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Death Before Dishonor in the Caribbean

Dying by suicide rather than being captured by one's enemy has been practiced for thousands of years by many societies.

Both Native Americans and Africans chose suicide as form of resistance - an act made to rob a perpetrator of an opportunity to kill and allow a victim to meet death on his/her own terms.

Throughout history, suicide has been seen as a form of resistance, the ultimate act of defiance. Here are two famous examples of mass suicide from history:

The Siege of Masada that occurred during the Great Jewish Revolt that began in 67 C.E ended when the 967 defenders led by Elazar ben Yair, with the war all but won by the Romans, made the decision to die rather than be taken prisoner.

In India, mass suicide, also known as Jauhar, was carried out by women and men of the defeated community, when the fall of a city besieged by the enemy forces was certain. Some of the known cases of Jauhar of Rajput women are at the fort of Chittaur in Rajasthan, in 1303, in 1535, and 1568.

There are also examples of individuals taking their own lives as a form of protest.

After Samson had lost his great strength, he was imprisoned by the Philistines. When he was brought before the Philistines to entertain them he leaned against the support pillar of the temple they were all in and knocked down the pillar causing the temple to fall down on himself and 3,000 Philistines.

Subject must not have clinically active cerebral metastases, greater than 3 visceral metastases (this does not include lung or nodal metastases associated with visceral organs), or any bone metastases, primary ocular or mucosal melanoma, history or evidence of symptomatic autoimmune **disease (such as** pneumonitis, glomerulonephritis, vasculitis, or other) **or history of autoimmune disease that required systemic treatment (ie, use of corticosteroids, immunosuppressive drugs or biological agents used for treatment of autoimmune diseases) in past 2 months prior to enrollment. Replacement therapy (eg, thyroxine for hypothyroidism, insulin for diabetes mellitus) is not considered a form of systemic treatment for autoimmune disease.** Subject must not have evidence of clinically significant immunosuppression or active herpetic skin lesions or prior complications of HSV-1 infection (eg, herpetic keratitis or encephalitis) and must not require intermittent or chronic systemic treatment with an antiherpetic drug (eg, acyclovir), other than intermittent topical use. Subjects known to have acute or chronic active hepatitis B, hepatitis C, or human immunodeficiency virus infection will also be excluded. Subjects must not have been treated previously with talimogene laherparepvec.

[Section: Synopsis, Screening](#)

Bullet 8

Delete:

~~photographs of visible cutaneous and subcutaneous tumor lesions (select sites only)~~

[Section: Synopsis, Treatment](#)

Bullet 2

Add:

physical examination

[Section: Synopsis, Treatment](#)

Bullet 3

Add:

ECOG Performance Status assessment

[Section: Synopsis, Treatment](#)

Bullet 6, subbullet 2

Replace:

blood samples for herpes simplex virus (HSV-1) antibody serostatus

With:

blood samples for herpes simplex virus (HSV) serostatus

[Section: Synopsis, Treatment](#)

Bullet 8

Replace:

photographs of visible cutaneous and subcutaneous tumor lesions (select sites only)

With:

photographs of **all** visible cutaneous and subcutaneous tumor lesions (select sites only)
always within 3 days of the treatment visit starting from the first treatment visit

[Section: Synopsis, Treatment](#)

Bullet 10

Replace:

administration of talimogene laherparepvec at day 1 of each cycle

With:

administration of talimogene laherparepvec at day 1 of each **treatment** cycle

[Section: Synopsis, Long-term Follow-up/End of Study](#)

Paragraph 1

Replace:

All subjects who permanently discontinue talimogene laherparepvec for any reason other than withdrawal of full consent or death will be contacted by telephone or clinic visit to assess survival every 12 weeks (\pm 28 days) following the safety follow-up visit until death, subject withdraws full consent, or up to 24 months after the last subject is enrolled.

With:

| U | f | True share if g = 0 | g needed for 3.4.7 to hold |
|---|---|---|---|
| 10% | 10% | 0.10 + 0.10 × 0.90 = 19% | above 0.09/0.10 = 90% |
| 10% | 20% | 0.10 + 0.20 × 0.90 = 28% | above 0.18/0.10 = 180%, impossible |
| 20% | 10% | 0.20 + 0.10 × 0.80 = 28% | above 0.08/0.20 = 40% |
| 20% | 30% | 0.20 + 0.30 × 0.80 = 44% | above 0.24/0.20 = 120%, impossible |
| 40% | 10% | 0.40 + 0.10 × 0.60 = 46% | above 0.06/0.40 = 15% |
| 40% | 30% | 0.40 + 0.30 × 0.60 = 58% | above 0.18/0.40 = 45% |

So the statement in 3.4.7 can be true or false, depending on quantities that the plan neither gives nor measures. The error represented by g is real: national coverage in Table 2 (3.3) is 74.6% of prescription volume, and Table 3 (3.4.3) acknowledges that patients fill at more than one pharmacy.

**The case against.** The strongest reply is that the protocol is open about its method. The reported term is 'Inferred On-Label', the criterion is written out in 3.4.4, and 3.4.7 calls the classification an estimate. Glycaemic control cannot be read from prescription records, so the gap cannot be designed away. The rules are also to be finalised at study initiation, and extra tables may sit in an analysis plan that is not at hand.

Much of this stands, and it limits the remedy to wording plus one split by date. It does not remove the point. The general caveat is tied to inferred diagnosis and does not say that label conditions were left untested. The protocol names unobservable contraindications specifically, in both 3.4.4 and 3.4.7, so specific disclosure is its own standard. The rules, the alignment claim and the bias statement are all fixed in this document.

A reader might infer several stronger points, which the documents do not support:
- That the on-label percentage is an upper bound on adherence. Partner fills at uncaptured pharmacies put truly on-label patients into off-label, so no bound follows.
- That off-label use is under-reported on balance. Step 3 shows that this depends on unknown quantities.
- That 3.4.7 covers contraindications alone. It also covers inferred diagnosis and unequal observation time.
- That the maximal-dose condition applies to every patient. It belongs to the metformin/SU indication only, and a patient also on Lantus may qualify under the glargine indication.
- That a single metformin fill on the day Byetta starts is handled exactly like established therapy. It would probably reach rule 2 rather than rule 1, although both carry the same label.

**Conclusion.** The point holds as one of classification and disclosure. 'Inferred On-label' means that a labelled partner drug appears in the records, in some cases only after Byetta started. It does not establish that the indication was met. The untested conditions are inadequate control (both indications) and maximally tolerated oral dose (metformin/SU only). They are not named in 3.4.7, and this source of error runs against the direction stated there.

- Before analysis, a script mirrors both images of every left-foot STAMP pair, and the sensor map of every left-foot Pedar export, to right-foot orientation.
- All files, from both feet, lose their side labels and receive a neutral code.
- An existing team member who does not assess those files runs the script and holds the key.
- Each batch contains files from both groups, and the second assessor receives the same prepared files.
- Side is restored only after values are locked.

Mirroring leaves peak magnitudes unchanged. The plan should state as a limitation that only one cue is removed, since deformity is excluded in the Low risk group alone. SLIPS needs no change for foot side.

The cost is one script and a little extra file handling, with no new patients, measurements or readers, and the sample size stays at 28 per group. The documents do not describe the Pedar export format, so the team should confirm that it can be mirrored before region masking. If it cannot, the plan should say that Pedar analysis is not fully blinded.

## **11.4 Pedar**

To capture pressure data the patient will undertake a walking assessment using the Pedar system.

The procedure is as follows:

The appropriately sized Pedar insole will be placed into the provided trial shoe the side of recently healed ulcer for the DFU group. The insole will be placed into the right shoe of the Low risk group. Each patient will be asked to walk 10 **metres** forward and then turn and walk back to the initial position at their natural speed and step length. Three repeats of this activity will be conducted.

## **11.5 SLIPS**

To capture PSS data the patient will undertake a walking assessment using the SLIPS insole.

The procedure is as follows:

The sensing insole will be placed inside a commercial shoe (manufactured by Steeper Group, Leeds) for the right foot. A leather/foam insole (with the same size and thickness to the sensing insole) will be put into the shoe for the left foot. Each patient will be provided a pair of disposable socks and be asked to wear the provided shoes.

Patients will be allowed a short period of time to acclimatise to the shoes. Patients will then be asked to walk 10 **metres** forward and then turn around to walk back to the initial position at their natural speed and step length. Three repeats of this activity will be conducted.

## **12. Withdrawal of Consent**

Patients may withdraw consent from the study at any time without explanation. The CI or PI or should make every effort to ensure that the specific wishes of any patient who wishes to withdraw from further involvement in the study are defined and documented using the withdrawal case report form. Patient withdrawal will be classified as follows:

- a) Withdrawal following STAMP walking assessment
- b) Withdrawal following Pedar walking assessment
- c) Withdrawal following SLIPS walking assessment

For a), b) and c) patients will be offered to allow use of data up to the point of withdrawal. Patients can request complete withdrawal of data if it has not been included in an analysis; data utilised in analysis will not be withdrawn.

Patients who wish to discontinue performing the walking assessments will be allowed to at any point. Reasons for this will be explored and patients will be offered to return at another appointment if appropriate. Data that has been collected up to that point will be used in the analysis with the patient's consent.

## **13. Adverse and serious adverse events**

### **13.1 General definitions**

Another very famous individual suicide as an act of resistance is that of Cleopatra, the last Pharoah of independent Egypt, who took her own life to deny Octavian the pleasure of parading her in Rome as a captive as part of his Triumph after she and Marcus Antonius were decisively defeated by the Roman forces under Octavian.

 Falling upon a sword was a method of suicide used by some ancient Roman generals. 
For the Romans, killing oneself was a sign of great courage and a chance to maintain honor. This solution was better than living in the face of disgrace or defeat. According to the Stoics, death was a guarantee of liberation and the only way to avoid dishonor.
Seppuku 'cutting the belly, also called harakiri is a form of Japanese ritualistic suicide by disembowelment. It was originally reserved for samurai in their code of honor. 
As a samurai practice, seppuku was used voluntarily by samurai to die with honor rather than fall into the hands of their enemies (and likely be tortured).

This theme examines suicide - whether mass suicide or individual suicides as a form of resistance.

By viewing suicide as form of resistance—an act made to rob a perpetrator of an opportunity to kill and allow a victim to meet death on his/her own terms—we gain a better appreciation of the horrors Native Americans who resisted the Europeans and African freedom fighters, who were captured alive after staging a revolt or even conspiring to stage a revolt, faced.

This tells us that they embodied the sentiment made famous by Patrick Henry in 1775 prior to the start of the American revolutionary war “Give Me Liberty or Give Me Death.”

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